For the half-year to 30 June 2014, the IPKat's regular team is supplemented by contributions from guest bloggers Alberto Bellan, Darren Meale and Nadia Zegze.

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Thursday, 19 January 2012

The patent system: some thoughts on stakeholders and users

Lest anyone accuse this Kat of getting into an awful argument and then trying to change the subject, he states at the outset that he writes with both urgency and frequency on more or less all aspects of intellectual property law, so the switch in the course of today from US copyright and the Wikipedia black-out, through European Commission research material on parasitic copying and then on to the patent system is no more than what he'd normally be doing in any old workday.

Two things got this Kat thinking and he has put them together to make a third. The first is the use of the term "stakeholder" -- a word which, in his imagination at least, has changed its meaning over time -- and the clamour of so many different voices to be heard in the great BungleFest which has been the recent debate over the final form of the make-over for the unitary patent system and unified patent litigation system for the European Union.

First, "stakeholder". Once upon a time, two persons might for example have a wager as to which could drink a yard of ale more quickly. Each of the contenders would hand the sum they were prepared to wager to a trusted third person who would hold the amount each staked until, following the outcome of the contest, it was apparent that one or other was the winner. The stakeholder would then return to the winner his original stake, together with the sum staked by the loser. A useful, if not essential, characteristic of the stakeholder was that he was in some sense neutral and trustworthy, so that he would do nothing to prejudice the outcome of the wager and could be relied on to pass the stake to the victor.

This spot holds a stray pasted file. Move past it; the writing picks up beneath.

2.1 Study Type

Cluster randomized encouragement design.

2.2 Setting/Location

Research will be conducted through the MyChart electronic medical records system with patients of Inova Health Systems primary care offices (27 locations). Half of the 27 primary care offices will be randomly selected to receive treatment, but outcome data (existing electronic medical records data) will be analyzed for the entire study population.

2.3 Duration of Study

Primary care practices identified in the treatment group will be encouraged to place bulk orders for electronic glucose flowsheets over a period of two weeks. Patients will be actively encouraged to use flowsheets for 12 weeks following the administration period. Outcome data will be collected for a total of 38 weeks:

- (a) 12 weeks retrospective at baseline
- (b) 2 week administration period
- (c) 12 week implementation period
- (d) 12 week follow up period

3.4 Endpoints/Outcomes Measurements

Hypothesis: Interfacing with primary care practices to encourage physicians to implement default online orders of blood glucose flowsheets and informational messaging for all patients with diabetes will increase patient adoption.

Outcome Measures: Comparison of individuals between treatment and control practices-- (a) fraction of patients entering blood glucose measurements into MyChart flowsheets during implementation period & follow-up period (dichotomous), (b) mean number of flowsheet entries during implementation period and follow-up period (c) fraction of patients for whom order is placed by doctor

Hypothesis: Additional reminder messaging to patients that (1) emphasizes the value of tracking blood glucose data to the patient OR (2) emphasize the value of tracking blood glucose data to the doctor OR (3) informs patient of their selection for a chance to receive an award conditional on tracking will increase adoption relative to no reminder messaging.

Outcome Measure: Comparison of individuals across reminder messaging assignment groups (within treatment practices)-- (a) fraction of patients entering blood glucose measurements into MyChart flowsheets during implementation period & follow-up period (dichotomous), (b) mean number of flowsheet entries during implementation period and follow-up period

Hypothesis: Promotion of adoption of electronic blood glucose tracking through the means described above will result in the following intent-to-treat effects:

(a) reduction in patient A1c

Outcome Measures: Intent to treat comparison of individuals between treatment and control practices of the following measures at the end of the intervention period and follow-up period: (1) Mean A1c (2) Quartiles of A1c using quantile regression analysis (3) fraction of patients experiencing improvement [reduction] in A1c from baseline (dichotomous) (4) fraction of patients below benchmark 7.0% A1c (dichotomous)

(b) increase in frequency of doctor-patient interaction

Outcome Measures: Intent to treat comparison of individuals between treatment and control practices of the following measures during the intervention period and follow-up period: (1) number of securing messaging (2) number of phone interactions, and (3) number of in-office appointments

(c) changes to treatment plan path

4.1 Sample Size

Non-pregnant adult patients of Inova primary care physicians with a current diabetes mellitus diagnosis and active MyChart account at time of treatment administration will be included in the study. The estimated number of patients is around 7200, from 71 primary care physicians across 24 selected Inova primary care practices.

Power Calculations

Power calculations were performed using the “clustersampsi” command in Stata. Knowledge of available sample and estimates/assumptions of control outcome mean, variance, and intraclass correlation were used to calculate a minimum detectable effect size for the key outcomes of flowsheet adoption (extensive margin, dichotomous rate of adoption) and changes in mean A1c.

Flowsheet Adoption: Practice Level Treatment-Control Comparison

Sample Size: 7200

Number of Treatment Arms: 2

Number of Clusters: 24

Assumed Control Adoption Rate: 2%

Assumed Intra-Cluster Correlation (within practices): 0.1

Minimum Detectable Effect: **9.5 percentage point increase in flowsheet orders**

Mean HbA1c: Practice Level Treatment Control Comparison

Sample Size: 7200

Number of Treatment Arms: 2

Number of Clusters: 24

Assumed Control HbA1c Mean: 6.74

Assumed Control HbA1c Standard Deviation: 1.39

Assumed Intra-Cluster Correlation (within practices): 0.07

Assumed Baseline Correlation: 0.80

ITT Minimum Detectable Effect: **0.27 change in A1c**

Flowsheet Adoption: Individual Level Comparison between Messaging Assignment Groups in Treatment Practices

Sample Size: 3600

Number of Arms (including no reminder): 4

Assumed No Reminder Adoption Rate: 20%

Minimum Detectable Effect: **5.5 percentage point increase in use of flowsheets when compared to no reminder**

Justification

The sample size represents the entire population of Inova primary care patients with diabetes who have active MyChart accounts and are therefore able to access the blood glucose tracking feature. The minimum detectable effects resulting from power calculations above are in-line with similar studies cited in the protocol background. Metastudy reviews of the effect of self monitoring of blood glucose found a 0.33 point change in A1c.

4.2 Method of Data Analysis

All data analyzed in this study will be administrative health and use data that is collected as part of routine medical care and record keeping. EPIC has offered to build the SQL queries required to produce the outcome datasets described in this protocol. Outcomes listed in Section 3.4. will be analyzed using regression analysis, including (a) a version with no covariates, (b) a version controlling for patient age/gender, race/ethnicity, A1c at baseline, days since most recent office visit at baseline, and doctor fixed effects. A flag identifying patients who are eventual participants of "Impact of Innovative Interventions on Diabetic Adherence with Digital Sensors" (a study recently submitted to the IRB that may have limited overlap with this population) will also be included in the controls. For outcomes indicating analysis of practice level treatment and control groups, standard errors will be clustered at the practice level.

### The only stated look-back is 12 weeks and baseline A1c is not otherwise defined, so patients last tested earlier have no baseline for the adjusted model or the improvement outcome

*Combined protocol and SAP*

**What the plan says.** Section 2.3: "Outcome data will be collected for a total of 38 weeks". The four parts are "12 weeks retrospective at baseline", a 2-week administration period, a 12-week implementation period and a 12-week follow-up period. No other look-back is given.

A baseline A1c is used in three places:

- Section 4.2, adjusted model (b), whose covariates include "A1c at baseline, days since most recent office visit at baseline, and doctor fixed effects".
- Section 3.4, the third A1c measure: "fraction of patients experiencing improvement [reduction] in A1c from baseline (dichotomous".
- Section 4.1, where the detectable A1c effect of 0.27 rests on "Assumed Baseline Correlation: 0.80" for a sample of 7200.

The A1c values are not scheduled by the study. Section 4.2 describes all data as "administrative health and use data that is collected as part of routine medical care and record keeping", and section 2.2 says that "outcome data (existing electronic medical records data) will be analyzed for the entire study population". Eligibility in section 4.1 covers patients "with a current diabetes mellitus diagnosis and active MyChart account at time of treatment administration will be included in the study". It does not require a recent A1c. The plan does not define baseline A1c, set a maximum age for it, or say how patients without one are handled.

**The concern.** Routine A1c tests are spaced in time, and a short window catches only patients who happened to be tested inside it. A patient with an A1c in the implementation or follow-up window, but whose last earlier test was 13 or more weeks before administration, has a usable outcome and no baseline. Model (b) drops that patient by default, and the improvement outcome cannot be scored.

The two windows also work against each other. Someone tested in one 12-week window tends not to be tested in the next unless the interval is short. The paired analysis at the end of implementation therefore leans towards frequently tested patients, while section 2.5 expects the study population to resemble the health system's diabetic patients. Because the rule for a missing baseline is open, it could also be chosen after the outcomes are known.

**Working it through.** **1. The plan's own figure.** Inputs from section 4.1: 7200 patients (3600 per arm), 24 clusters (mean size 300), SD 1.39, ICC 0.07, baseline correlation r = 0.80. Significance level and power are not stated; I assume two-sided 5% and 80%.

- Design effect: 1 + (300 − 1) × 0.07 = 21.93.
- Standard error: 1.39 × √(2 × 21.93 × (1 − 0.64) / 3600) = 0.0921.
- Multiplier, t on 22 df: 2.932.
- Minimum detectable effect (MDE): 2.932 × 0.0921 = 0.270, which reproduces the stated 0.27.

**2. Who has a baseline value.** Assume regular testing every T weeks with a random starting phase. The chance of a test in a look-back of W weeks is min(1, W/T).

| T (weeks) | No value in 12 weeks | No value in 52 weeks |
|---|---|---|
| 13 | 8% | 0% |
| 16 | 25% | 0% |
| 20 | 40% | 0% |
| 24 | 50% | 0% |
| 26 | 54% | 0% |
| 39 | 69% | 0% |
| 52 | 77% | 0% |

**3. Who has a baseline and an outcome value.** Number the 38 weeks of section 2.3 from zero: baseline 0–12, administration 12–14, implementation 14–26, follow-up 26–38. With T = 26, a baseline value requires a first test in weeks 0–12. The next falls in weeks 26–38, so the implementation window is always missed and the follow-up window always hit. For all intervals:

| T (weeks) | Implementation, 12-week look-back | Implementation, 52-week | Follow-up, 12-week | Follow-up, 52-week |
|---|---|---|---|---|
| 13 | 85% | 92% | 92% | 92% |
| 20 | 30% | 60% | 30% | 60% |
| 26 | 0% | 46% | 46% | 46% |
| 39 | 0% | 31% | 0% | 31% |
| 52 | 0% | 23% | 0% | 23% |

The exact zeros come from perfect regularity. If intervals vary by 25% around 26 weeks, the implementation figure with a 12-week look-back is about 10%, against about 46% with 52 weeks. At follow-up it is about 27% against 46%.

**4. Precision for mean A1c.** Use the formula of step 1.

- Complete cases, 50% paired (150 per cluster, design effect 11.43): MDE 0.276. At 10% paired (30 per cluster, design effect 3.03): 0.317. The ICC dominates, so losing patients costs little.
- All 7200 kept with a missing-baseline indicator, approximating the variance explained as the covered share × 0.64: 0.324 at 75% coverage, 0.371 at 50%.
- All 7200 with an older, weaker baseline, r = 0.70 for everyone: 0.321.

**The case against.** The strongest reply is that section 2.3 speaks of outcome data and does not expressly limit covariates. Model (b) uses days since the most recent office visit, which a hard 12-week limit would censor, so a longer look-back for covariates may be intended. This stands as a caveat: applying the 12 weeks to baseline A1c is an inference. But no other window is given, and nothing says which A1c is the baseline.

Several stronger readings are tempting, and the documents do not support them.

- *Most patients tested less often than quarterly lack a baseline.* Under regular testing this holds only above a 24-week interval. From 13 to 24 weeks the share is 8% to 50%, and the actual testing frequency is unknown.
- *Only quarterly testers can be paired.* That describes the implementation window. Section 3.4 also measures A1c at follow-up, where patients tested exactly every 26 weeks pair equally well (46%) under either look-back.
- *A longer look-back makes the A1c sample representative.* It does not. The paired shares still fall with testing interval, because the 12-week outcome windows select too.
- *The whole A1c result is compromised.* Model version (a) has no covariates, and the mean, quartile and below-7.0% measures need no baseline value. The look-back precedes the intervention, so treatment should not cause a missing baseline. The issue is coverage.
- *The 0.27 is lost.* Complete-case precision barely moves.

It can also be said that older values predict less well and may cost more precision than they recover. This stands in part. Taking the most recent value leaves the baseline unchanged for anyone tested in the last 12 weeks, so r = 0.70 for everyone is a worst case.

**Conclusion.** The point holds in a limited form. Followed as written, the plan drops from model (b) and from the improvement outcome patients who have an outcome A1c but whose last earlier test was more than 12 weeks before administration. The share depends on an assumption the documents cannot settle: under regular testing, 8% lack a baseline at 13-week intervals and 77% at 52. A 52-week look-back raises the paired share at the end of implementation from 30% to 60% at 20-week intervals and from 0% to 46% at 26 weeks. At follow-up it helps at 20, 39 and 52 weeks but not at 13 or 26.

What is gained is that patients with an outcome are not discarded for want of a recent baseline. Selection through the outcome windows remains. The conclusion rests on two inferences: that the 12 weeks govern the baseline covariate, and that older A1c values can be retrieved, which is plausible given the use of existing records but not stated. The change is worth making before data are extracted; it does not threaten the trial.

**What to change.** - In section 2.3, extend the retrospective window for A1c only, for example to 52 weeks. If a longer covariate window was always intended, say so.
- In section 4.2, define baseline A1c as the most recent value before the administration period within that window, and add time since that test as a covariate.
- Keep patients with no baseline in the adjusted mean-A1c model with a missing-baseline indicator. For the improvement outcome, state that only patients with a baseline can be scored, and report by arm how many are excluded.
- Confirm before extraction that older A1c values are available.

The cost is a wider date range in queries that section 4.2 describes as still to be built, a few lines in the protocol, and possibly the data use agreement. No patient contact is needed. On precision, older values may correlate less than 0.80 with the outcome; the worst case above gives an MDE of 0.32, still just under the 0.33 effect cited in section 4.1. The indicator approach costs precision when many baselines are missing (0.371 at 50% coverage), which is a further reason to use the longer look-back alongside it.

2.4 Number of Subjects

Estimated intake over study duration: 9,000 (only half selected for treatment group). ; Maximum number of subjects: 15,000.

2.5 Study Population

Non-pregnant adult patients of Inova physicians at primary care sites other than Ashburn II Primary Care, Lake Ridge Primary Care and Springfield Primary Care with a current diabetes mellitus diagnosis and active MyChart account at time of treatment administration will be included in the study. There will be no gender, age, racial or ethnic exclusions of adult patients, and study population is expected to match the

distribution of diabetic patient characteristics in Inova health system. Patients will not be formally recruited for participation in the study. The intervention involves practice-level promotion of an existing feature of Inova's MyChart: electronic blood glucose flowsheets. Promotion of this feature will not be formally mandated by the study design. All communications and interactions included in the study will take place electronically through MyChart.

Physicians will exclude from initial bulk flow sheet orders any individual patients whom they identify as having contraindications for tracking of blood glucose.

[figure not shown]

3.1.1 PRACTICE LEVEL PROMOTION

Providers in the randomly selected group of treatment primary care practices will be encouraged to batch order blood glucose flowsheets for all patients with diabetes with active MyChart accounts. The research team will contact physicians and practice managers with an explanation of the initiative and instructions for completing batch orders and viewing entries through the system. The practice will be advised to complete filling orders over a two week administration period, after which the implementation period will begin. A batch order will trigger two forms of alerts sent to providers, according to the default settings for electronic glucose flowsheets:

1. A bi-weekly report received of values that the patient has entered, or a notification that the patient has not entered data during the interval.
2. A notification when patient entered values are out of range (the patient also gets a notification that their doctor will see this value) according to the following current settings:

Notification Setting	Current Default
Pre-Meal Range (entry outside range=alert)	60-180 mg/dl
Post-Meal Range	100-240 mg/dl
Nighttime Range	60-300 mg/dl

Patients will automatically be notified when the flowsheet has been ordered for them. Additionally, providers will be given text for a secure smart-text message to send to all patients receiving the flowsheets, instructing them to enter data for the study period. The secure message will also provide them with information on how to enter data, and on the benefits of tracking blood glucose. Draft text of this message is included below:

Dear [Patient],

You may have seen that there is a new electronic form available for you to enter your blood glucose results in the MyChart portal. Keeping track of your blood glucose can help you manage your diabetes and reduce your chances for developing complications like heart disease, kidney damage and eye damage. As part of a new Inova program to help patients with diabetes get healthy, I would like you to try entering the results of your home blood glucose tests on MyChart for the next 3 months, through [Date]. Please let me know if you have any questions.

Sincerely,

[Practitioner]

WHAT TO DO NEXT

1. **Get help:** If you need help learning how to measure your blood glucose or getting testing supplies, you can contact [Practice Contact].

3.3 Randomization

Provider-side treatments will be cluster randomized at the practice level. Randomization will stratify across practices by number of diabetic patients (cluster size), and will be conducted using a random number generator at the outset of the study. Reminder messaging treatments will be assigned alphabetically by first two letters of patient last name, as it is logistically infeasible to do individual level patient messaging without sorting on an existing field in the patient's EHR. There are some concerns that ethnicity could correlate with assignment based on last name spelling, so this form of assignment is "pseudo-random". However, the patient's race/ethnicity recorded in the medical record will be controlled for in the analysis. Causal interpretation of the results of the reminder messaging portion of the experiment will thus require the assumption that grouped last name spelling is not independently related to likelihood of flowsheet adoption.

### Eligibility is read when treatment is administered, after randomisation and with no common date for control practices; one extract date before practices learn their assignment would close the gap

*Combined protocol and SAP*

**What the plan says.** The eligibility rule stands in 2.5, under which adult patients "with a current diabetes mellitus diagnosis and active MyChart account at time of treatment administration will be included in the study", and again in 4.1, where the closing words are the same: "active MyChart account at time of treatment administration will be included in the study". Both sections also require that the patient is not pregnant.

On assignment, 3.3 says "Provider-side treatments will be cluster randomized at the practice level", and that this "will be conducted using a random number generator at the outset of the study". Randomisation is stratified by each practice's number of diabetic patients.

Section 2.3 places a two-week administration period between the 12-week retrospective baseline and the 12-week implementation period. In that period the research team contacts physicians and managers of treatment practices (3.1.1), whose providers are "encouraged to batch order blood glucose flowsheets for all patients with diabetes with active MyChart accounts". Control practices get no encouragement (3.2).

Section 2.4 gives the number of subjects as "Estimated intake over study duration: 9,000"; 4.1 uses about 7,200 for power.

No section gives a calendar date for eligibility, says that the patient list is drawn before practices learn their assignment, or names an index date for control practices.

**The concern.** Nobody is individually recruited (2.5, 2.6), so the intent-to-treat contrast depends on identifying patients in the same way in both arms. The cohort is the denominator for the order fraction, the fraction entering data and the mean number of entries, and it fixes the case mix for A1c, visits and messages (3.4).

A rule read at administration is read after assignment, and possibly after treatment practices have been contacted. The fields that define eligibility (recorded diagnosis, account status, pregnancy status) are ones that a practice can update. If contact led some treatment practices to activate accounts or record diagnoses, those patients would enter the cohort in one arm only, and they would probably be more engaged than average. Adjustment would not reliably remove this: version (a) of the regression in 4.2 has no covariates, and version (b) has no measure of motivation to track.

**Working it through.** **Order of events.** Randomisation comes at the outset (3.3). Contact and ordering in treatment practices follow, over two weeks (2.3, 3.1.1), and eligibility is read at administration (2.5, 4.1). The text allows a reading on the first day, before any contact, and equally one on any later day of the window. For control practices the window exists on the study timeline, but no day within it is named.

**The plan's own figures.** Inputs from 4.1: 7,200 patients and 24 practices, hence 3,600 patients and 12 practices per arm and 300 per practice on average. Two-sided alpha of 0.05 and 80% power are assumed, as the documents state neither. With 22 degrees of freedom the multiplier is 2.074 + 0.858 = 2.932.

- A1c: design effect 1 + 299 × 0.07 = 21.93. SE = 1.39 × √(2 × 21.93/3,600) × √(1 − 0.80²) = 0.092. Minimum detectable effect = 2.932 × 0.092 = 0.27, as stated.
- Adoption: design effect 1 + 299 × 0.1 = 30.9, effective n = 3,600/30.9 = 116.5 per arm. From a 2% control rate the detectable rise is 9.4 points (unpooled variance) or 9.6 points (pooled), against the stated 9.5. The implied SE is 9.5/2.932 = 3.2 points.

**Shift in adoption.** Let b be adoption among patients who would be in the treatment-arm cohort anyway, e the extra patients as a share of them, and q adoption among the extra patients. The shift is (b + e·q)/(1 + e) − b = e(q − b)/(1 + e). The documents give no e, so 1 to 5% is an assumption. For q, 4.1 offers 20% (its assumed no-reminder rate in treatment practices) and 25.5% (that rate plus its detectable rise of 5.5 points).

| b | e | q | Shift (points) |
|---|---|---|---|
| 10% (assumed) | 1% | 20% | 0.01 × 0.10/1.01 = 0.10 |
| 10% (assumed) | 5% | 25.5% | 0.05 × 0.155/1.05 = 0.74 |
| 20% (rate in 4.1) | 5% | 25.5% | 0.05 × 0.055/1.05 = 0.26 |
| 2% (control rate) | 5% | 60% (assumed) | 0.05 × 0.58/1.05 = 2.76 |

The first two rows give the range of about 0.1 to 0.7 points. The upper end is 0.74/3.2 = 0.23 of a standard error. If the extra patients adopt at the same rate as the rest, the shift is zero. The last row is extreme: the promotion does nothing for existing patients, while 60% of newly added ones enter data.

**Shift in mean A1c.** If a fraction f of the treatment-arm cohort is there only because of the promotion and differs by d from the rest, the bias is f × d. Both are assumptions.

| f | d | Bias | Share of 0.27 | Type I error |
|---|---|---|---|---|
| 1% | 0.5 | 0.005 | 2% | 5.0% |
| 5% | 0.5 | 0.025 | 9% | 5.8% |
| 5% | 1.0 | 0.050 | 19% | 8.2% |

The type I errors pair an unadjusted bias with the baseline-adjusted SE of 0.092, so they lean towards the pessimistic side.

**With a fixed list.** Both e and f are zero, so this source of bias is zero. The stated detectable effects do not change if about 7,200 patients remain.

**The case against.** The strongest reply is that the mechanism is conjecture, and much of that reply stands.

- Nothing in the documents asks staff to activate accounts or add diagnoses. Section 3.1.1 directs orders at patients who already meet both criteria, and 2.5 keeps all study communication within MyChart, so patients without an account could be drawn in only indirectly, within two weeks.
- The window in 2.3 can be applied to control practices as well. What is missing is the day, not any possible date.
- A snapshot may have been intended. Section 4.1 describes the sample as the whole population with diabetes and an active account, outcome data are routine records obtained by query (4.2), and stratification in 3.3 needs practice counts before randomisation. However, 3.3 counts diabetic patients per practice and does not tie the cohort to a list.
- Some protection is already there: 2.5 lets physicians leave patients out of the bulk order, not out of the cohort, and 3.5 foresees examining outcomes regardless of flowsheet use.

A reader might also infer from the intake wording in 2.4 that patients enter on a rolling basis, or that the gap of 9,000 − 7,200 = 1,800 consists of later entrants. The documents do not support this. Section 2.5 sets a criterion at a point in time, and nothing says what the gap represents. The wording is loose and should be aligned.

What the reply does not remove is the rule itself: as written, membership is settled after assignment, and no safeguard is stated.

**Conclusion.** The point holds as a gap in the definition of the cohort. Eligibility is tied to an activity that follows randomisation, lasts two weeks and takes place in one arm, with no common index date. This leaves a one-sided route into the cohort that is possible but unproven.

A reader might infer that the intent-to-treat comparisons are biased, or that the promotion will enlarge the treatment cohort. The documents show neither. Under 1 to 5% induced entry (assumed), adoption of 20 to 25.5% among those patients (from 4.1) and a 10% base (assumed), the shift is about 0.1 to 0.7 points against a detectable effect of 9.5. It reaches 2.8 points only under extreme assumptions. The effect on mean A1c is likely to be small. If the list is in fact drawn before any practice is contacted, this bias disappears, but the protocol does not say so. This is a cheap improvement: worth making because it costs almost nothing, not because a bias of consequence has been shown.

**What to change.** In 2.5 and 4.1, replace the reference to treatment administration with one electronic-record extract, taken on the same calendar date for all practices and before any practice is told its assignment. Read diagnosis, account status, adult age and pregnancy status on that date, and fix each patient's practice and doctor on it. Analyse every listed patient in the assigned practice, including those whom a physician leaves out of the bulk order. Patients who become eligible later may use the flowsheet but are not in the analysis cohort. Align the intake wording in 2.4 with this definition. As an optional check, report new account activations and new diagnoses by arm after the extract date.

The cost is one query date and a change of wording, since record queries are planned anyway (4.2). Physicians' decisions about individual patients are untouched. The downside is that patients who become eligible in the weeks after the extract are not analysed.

Language changes over time, and so do concepts.  Now, when seeking evidence in support of law reform, governments in some enlightened countries invite comments and submissions from "stakeholders", who are characterised not by their neutrality and trustworthiness (though they may possess both), but by their involvement in the field in which the law reform is contemplated and their direct interest in its outcome.  In one sense this is exclusionary.  Patent owners (whether industrial concerns or so-called trolls), their competitors who may be excluded from trade by the existence of a patent, investors who lend money in contemplation of the grant of a patent or on security of it, health agencies and environmental groups can all be said to have a stake in a particular patent, in a sector in which trade is shaped by patents or in the patent system as a whole. In a wider sense, however, "stakeholder" is inclusionary since it is difficult to define a cut-off point which deprives consumers, their dependants and the public at large of an entitlement to express the manner in which a patent, or the system at large, affects them.

Self-interest -- a defining
characteristic of the stakeholder,
or an innocent by-product?